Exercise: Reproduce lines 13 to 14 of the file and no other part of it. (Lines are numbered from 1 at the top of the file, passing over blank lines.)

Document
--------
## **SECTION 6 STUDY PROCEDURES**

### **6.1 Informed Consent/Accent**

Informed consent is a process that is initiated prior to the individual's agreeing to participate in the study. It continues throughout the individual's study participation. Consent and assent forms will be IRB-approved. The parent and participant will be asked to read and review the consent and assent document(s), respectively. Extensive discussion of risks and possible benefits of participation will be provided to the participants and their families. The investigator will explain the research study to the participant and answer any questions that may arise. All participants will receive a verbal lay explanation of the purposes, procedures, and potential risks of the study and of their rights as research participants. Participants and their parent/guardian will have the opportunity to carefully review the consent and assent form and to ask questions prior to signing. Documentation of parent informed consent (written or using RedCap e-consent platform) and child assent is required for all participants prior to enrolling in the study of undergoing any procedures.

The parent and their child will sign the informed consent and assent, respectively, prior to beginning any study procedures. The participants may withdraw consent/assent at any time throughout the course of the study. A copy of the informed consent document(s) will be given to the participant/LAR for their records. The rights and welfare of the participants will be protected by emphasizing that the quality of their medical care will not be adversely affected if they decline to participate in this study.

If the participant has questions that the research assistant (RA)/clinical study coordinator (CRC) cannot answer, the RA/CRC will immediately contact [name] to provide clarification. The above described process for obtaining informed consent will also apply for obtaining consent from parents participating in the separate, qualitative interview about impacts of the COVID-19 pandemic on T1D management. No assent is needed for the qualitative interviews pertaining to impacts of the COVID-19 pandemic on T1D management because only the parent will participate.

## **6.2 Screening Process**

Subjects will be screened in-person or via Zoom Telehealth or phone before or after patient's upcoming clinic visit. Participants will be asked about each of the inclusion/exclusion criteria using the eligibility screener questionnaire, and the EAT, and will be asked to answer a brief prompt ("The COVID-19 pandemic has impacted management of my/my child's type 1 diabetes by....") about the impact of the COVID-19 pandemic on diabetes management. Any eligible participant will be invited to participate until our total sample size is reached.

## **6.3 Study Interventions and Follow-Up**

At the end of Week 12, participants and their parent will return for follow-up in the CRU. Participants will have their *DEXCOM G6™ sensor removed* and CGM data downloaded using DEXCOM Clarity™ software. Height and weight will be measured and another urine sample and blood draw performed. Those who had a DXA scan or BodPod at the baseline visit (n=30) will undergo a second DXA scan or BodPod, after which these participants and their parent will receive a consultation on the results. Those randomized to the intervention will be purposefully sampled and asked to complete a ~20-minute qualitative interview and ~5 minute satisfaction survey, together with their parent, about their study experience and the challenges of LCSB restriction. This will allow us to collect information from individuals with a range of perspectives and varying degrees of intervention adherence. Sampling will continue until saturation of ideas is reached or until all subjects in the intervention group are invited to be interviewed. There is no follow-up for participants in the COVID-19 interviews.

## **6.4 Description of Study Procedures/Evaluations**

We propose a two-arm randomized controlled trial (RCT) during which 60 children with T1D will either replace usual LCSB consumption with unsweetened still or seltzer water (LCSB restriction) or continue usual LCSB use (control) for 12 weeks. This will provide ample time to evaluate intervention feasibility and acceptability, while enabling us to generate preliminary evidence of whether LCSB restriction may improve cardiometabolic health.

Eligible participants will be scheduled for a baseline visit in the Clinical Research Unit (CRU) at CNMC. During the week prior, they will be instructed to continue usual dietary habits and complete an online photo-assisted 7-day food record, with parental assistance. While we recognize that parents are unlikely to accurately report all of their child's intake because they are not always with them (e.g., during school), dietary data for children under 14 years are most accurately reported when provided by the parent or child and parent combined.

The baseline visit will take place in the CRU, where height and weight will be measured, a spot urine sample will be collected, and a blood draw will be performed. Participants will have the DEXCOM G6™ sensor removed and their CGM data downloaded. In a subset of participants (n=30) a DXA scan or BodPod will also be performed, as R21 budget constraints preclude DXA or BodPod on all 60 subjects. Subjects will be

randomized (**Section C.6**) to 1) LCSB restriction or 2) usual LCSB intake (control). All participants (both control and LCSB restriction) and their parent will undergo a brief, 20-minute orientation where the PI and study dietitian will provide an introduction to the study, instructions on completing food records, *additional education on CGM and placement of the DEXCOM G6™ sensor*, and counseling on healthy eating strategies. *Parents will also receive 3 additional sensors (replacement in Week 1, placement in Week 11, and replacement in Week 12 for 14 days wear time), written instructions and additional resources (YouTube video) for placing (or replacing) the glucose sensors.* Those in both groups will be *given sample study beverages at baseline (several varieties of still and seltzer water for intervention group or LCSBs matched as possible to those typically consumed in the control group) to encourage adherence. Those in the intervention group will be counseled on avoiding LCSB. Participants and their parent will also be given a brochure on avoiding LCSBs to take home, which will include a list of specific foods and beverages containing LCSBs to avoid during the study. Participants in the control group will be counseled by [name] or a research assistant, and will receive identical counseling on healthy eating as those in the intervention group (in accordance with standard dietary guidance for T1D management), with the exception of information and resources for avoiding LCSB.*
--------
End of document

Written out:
The baseline visit will take place in the CRU, where height and weight will be measured, a spot urine sample will be collected, and a blood draw will be performed. Participants will have the DEXCOM G6™ sensor removed and their CGM data downloaded. In a subset of participants (n=30) a DXA scan or BodPod will also be performed, as R21 budget constraints preclude DXA or BodPod on all 60 subjects. Subjects will be

randomized (**Section C.6**) to 1) LCSB restriction or 2) usual LCSB intake (control). All participants (both control and LCSB restriction) and their parent will undergo a brief, 20-minute orientation where the PI and study dietitian will provide an introduction to the study, instructions on completing food records, *additional education on CGM and placement of the DEXCOM G6™ sensor*, and counseling on healthy eating strategies. *Parents will also receive 3 additional sensors (replacement in Week 1, placement in Week 11, and replacement in Week 12 for 14 days wear time), written instructions and additional resources (YouTube video) for placing (or replacing) the glucose sensors.* Those in both groups will be *given sample study beverages at baseline (several varieties of still and seltzer water for intervention group or LCSBs matched as possible to those typically consumed in the control group) to encourage adherence. Those in the intervention group will be counseled on avoiding LCSB. Participants and their parent will also be given a brochure on avoiding LCSBs to take home, which will include a list of specific foods and beverages containing LCSBs to avoid during the study. Participants in the control group will be counseled by [name] or a research assistant, and will receive identical counseling on healthy eating as those in the intervention group (in accordance with standard dietary guidance for T1D management), with the exception of information and resources for avoiding LCSB.*